First, it is expected that Lashkar can persuade Baloch to abandon their ethnonationalist aspirations and embrace the State-sponsored notions of Islam propounded by Lashkar. To advance this agenda, when natural disasters hit Balochistan, as they often do, Pakistan only lets “humanitarian” organisations in to do relief, which are tied to Lashkar. Equally important, the Lashkar is explicitly pro-China and endorses the China-Pakistan Economic Corridor (CPEC). Given that Pakistan will fight to the last Baloch to make the resource-rich province safe for Chinese exploitation, the Baloch rightly view the Lashkar to be another guise of Punjabi domination working in concert with the Punjabi-dominated army, which many Baloch believe has immiserated Baloch in their own province.
Support of the Army-led status quo in Pakistan
While the Lashkar is an important and violent disruptor abroad, at home in Pakistan, it is an explicitly status quo power. While LeT advocates killing kuffars (nonbelievers) in India, within Pakistan, it insists upon converting them through social services, humanitarian relief, and lived examples of pious Muslims. LeT’s staunch opposition to sectarian violence pits it against the Islamic State and many of the Deobandi militant groups, such as the anti‐Shia Lashkar‐e‐Jhangvi (LeJ, which also operates under the names Sipah‐e‐Sahaba‐e‐Pakistan and Ahle Sunnat Wal Jamaat) or the Tehreek‐e‐Taliban (TTP or the Pakistani Taliban), which draws many of its commanders and cadres from the LeJ.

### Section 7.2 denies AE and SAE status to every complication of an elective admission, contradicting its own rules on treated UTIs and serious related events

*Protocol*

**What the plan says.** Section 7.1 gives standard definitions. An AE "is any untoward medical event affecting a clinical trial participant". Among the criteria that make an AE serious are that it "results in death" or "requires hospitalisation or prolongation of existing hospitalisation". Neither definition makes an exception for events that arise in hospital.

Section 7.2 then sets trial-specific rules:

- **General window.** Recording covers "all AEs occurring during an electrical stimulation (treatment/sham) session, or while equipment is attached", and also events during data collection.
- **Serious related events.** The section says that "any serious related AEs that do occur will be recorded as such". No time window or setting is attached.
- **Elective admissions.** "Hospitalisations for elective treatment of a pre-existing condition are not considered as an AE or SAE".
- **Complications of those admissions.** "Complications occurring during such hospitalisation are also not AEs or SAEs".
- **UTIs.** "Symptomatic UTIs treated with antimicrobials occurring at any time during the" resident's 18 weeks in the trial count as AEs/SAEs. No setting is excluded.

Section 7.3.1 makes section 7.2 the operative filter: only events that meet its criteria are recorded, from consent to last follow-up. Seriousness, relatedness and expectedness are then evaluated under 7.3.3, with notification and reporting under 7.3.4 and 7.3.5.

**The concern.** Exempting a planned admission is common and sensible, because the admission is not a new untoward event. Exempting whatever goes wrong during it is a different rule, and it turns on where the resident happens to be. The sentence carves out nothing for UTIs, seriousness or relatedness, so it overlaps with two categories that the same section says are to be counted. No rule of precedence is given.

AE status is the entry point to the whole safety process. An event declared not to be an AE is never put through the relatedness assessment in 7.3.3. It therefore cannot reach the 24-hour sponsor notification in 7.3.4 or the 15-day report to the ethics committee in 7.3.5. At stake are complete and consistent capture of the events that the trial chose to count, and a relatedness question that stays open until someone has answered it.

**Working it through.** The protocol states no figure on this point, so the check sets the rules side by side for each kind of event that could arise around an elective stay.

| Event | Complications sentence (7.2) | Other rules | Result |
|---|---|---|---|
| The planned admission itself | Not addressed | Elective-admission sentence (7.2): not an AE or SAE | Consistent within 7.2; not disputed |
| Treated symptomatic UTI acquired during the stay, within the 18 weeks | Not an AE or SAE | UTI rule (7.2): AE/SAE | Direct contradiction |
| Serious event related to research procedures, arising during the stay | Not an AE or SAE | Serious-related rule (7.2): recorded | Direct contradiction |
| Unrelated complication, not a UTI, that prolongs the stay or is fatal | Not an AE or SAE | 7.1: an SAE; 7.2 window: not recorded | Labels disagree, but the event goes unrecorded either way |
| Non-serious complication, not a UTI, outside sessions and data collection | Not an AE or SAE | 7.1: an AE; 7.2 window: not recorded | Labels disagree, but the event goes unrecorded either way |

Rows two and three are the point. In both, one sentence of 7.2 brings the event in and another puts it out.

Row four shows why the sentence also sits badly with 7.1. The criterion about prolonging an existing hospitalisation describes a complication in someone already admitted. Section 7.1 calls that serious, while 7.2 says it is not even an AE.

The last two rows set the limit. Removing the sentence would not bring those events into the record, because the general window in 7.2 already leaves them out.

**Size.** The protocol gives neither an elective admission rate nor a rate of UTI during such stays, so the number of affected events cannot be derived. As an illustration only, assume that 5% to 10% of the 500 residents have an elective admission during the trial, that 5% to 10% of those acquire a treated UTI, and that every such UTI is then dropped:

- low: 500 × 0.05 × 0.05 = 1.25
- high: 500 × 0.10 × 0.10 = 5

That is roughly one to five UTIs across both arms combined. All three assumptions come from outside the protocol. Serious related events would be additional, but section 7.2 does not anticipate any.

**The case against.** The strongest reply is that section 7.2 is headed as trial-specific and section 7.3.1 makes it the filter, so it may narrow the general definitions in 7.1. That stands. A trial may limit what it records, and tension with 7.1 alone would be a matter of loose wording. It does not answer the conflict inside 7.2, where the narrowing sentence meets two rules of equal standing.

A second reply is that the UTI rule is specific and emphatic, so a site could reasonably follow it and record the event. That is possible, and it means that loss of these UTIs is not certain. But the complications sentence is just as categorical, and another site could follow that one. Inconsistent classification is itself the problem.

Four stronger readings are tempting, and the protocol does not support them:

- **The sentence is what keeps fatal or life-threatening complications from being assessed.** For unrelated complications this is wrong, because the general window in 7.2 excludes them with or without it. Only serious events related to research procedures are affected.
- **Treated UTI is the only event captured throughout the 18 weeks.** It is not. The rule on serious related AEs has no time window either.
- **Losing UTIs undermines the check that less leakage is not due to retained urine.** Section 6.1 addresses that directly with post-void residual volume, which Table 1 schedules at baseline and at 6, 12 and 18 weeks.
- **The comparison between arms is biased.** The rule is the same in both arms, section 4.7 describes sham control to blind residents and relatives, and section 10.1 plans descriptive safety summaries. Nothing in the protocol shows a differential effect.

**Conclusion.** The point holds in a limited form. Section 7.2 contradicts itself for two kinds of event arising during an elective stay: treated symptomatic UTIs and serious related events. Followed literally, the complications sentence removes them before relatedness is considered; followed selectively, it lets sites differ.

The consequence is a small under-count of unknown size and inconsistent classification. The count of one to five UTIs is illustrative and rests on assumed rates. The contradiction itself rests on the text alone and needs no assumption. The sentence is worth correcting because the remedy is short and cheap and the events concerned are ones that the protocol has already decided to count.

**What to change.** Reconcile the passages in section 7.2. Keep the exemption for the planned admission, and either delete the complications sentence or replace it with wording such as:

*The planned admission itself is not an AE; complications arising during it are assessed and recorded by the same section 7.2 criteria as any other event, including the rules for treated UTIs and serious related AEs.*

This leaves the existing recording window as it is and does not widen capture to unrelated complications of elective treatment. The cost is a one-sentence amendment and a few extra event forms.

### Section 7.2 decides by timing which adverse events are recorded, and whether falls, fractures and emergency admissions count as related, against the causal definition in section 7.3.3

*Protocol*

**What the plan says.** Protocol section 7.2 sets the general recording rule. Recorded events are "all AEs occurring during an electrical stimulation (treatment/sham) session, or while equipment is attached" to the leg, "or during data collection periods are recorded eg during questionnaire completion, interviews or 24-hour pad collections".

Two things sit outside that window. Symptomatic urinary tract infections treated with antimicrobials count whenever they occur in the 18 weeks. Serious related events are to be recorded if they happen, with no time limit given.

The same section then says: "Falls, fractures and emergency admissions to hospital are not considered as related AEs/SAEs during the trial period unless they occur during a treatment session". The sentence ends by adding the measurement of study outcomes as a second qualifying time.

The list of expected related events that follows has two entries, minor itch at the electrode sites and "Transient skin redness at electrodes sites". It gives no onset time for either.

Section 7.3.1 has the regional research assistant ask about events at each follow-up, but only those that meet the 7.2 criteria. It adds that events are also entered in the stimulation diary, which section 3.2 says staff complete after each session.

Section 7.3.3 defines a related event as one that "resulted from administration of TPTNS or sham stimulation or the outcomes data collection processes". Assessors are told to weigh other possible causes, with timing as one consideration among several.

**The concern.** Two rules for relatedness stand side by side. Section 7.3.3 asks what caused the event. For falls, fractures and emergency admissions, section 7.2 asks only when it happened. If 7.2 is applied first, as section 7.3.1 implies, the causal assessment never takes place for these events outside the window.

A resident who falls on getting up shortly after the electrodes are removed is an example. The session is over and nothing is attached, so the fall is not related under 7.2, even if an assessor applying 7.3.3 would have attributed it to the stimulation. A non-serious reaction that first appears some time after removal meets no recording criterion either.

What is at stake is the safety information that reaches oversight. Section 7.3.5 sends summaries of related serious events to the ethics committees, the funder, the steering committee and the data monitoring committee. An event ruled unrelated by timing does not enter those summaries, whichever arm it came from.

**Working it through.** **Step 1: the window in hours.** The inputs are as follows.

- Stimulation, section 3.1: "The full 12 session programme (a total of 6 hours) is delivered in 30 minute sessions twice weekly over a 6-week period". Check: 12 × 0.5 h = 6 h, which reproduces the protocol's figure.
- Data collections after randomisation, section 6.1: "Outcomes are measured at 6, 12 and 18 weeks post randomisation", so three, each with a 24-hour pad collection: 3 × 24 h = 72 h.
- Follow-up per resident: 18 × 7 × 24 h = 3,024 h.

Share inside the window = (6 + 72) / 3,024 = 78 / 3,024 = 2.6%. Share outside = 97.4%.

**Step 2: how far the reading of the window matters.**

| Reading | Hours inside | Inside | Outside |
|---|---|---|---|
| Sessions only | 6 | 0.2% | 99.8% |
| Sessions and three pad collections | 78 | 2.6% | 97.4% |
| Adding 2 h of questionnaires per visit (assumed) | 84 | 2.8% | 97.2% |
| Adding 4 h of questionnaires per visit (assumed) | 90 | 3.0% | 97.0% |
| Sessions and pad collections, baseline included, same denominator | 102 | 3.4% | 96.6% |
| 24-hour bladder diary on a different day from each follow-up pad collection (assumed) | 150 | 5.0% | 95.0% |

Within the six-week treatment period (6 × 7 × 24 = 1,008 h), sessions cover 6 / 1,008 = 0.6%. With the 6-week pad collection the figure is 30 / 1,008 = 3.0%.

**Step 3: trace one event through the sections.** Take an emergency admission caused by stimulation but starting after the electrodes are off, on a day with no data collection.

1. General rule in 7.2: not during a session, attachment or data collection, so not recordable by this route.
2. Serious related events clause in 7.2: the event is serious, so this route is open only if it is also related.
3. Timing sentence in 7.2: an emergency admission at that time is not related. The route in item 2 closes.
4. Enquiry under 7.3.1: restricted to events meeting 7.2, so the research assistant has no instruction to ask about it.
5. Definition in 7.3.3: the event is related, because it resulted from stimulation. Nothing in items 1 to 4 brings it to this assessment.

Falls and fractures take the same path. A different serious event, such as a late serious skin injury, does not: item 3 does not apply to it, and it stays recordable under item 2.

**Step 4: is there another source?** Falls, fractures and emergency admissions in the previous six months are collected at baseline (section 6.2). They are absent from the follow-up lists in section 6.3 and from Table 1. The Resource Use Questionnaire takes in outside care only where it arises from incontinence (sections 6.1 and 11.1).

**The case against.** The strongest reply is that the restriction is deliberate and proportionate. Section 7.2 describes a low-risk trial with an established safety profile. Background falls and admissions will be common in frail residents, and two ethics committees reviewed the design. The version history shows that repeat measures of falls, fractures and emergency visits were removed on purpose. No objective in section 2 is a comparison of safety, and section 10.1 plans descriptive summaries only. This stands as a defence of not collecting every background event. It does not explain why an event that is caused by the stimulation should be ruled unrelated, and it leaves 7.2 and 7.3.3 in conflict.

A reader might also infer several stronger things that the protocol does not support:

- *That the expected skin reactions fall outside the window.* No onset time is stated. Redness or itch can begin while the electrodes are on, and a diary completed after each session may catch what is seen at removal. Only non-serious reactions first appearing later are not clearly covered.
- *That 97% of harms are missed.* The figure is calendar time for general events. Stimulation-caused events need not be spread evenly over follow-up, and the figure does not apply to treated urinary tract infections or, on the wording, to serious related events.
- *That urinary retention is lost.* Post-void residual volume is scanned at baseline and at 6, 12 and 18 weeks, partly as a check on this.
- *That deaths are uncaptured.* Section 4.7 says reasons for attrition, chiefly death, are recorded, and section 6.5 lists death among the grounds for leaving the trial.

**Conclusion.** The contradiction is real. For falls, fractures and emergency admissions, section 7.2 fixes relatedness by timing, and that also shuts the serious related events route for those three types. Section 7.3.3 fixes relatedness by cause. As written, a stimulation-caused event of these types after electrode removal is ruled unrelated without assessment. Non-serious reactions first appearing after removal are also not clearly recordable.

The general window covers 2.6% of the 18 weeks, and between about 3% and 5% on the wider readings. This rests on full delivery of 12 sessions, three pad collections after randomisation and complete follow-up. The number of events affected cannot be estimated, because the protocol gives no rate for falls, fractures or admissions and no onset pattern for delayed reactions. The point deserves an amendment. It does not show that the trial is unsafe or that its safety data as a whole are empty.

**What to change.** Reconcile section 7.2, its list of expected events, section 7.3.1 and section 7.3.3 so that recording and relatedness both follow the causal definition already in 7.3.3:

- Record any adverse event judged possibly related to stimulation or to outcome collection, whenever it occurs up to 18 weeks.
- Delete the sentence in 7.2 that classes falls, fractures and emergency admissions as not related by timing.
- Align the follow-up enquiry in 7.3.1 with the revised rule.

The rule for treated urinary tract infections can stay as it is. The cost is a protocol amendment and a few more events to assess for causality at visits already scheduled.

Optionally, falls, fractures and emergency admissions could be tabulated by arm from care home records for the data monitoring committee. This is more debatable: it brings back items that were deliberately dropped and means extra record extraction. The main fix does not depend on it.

Moreover, the Lashkar argues against any kind of protest of the State—irrespective of its leadership—and is a staunch supporter of the current domestic, political and economic system in Pakistan, including Pakistan’s unaffordable friendship with China. Perhaps unsurprisingly, the third-strongest predictor of support for the Lashkar was satisfaction with the status quo. Our results should put to rest any thinking that Lashkar is a revolutionary organisation.
Mothers of brutes
While very little work has been done to explicate whether and why women support Islamist terrorism, women in Pakistan are much more likely to support the Lashkar than are men. As I describe elsewhere, the organisation dedicates significant resources to recruit women to the organisation’s goals to ensure that they support the LeT by encouraging their sons and other male family members to join it either as militants or in supporting roles.
The LeT empower women to promote the organisation’s creed, which empowers them and frees them to move about without hindrance. To ensure that mothers are not disenchanted with the organisation, the Lashkar-e-Taiba requires the mother’s explicit blessings for every mission in which her son may meet so-called martyrdom. The organisation dispatches senior personnel to notify the parents of their sons’ death and it oversees the important ghaib-e-janaza, or funerary prayers in absence of a body.
None of this is good news
So, what does one do with this information? These results continue to show that it is very likely that there is a viable non-kinetic strategy to deal with the Lashkar-e-Taiba. Given the extensive State support for the organisation and the stronghold that Pakistan’s military and intelligence agencies have in the country, there is little scope to conduct information offensives that would undermine any of the sources of support we find.
The only options to deter the LeT—absent capabilities to impose India’s will over Pakistan decisively through overt military operations—are covert and kinetic. As I have shown elsewhere, the pyramidal and open leadership structure in Pakistan make it vulnerable to leadership decapitation. While this option is challenging and difficult to execute, other options seem elusive.
C. Christine Fair is a professor within Georgetown University’s Security Studies Program within the Edmund A. Walsh school of foreign service. She is the author of In their own Words: Understanding the Lashkar-e-Tayyaba and Fighting to the End: The Pakistan Army’s Way of War. She tweets at @cchristinefair. Views are personal.
Source: The Print